Energy Information Administration: Official Energy Statistics from the U.S. Government

The Energy Information Administration (EIA), created by Congress in 1977, is a statistical agency of the U.S. Department of Energy. They provide policy-independent data, forecasts, and analyses to promote sound policy making, efficient markets, and public understanding regarding energy and its interaction with the economy and the environment. This is the EIA web site. It provides access to reports on energy related issues like greenhouse gasses, global warming, finance, renewable fuels, and legislation. Energy data is available by region, state, fuel type, consumer sector, or price. There is also a kid's section of the web site that provides access to some educational materials about energy.

This description of a site outside SERC has not been vetted by SERC staff and may be incomplete or incorrect. If you have information we can use to flesh out or correct this record let us know.

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Subject: , , Environmental ScienceAir Quality, Geoscience:Atmospheric Science:Climate Change, Environmental Science:Energy:Nuclear Energy, Renewable & Alternative Energy, Environmental Science:Policy:US National Policy, Environmental Science:Global Change and Climate:Climate Change:Greenhouse gas emissions, Environmental Science:Energy:Fossil Fuels, Geoscience:Atmospheric Science:Climate Change:Greenhouse gas emissions, , GeoscienceAtmospheric ScienceMeteorologyAir quality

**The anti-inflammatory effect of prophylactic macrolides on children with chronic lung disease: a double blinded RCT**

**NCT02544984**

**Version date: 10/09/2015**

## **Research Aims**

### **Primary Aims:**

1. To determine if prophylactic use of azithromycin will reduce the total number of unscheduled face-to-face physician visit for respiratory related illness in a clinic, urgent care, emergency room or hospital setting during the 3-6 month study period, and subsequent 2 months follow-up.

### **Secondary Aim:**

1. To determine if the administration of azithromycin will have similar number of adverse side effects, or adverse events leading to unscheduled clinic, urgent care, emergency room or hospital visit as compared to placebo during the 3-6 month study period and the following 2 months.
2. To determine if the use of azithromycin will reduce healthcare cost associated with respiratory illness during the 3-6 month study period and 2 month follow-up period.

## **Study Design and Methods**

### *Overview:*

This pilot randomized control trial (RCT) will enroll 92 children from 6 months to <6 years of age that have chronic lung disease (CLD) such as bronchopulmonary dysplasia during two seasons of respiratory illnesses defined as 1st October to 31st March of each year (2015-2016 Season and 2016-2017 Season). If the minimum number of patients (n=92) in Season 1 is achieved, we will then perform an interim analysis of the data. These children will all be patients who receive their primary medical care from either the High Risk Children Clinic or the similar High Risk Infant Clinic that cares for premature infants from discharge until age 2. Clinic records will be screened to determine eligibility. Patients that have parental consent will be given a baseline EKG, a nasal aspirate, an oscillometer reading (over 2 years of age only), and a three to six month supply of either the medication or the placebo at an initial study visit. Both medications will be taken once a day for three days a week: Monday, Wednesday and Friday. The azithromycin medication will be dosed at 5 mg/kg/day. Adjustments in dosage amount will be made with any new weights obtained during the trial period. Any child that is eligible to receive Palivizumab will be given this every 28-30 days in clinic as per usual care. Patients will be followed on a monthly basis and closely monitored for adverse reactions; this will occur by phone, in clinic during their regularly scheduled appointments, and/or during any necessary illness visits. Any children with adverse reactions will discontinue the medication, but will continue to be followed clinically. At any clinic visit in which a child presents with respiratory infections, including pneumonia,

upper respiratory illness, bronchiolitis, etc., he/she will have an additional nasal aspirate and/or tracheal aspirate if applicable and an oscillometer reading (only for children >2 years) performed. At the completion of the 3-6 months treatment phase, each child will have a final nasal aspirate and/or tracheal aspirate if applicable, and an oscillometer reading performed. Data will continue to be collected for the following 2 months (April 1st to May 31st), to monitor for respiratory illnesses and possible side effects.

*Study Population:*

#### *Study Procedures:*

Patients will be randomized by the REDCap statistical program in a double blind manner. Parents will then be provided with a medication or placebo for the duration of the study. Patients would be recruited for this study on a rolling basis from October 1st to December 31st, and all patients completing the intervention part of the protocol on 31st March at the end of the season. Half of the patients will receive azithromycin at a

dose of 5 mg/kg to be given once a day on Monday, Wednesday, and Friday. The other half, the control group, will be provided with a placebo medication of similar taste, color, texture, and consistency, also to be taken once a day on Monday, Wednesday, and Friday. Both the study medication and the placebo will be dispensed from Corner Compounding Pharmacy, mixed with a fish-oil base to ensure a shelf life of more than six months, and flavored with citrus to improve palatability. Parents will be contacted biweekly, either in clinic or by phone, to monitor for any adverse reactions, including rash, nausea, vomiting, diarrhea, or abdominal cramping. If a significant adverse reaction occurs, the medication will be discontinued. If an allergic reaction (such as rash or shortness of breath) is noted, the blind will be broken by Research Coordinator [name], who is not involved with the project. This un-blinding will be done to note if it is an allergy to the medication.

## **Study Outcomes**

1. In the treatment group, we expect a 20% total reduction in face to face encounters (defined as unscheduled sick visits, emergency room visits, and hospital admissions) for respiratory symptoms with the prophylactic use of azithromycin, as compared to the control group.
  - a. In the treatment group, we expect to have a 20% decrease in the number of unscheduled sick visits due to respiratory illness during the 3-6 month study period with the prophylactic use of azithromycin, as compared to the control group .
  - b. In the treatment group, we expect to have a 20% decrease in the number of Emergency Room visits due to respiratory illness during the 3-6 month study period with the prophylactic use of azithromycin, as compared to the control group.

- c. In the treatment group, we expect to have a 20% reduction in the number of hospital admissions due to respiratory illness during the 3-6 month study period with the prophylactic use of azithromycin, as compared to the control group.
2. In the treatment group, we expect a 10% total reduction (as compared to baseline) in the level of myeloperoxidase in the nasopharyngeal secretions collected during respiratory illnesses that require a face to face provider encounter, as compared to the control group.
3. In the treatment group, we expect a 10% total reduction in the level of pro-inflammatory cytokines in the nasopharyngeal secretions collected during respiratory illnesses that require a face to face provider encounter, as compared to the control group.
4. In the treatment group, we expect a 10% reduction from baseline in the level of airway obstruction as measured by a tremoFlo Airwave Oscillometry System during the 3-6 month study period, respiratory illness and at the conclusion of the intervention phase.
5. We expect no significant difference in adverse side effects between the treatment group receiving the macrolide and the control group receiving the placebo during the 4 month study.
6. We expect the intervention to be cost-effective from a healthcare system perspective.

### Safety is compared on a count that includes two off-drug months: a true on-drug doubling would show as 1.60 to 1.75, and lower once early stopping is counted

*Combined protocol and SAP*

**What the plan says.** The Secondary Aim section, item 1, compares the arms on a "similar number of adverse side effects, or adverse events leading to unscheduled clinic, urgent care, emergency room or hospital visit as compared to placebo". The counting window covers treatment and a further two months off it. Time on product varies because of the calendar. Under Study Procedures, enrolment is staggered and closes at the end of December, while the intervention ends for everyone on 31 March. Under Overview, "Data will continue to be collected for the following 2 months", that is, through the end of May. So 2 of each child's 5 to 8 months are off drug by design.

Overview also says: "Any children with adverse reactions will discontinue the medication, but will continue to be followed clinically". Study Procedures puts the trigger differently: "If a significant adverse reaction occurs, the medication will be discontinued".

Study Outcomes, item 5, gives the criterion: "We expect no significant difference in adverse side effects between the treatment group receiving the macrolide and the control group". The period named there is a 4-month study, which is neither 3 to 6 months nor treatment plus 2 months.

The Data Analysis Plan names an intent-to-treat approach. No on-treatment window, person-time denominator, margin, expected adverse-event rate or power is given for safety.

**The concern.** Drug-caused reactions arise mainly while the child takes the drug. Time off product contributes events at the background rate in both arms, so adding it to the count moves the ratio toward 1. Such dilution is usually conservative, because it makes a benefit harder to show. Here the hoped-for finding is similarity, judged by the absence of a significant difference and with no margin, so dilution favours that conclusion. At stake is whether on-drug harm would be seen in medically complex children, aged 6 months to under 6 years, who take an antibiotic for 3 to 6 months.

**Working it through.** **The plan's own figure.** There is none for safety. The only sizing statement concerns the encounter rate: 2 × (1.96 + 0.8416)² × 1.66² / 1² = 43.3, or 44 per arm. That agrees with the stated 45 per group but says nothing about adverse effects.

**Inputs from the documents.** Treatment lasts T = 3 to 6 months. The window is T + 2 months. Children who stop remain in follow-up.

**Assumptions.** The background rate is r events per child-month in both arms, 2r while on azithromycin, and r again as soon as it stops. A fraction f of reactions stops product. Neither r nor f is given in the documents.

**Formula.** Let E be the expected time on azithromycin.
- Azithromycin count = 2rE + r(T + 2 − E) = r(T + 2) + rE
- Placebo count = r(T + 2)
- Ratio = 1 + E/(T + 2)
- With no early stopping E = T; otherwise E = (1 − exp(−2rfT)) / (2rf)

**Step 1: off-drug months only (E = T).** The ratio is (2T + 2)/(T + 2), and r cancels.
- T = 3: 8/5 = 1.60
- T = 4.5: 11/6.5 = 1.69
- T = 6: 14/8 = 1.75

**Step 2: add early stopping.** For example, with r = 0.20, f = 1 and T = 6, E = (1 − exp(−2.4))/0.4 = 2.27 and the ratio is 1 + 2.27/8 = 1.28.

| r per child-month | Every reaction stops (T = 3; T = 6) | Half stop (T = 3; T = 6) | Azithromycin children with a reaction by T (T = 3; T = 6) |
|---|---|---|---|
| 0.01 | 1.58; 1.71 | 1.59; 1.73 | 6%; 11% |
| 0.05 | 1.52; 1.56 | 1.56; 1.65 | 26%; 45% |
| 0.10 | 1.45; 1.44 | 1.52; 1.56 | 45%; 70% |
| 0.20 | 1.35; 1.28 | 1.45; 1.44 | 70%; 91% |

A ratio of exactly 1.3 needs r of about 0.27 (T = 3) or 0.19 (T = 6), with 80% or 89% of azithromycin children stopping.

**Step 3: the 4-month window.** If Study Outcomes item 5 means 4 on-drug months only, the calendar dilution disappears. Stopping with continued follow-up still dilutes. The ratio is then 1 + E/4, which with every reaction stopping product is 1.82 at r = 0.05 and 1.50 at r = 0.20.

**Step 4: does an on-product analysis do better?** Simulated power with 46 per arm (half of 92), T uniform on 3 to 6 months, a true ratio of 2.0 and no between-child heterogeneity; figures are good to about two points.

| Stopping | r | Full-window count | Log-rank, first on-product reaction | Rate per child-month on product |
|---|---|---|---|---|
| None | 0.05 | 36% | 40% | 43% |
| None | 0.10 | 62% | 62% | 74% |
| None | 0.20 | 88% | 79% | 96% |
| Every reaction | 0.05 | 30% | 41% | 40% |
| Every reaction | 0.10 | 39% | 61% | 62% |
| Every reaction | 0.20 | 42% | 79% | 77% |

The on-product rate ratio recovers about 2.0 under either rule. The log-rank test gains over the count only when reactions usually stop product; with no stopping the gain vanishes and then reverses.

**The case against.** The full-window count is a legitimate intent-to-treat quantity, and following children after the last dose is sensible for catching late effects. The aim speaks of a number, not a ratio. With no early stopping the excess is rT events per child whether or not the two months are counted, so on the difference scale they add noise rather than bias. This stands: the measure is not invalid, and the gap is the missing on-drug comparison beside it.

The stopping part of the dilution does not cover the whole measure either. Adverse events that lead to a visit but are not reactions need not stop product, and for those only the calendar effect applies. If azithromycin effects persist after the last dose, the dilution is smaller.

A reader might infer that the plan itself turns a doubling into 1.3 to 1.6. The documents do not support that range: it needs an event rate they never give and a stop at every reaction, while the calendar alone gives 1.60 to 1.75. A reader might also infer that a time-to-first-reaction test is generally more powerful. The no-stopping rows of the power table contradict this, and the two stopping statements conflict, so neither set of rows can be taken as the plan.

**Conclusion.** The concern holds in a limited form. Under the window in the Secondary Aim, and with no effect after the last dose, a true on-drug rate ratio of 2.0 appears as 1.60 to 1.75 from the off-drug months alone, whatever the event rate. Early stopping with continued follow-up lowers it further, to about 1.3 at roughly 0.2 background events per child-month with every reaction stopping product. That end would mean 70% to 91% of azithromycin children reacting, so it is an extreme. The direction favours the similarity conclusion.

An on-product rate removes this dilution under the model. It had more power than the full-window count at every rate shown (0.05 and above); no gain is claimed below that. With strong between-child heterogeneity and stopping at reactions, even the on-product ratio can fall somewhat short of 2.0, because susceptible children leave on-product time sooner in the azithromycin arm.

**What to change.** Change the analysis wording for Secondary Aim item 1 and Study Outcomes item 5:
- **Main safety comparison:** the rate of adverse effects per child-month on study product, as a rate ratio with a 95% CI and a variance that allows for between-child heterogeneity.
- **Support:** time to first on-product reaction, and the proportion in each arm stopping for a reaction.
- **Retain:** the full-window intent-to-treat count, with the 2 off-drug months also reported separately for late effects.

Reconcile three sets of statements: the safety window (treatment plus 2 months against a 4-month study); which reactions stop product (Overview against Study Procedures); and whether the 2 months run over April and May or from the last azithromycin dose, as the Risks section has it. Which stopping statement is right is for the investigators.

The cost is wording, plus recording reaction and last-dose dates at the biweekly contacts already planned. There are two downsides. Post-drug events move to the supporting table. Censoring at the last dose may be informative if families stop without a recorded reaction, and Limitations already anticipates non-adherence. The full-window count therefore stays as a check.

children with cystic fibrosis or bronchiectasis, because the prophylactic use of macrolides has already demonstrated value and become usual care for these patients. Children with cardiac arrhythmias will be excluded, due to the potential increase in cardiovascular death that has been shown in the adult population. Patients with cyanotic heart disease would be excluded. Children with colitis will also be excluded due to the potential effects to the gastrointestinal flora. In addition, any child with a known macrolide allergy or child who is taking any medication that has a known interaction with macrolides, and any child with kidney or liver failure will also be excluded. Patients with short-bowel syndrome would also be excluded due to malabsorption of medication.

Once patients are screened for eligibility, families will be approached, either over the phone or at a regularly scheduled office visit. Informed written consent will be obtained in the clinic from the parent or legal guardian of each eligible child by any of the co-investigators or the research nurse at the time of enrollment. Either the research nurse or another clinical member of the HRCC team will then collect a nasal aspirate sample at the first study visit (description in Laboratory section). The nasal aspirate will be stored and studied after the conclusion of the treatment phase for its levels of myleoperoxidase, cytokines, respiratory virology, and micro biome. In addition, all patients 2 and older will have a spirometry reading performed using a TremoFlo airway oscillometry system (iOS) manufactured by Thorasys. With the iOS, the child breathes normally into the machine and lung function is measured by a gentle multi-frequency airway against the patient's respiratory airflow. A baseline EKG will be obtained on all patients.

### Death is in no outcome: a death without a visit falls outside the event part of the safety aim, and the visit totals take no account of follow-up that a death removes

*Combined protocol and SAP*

Resource Type: Datasets and Tools:Datasets
Grade Level: Middle (6-8), Graduate/Professional, College Lower (13-14), High School (9-12), College Upper (15-16)
Data Derived: Data Derived
Data Source: Synthetic/Model Data, Observational Data
Environmental Policy:
Science Background Required: Basic scientific background required
Topics: Human Dimensions/Resources
Theme: Teach the Earth:Incorporating Societal Issues:Climate Change, Teach the Earth:Teaching Topics:Weather, Teach the Earth:Course Topics:Environmental Science, Atmospheric Science, Teach the Earth:Incorporating Societal Issues:Public Policy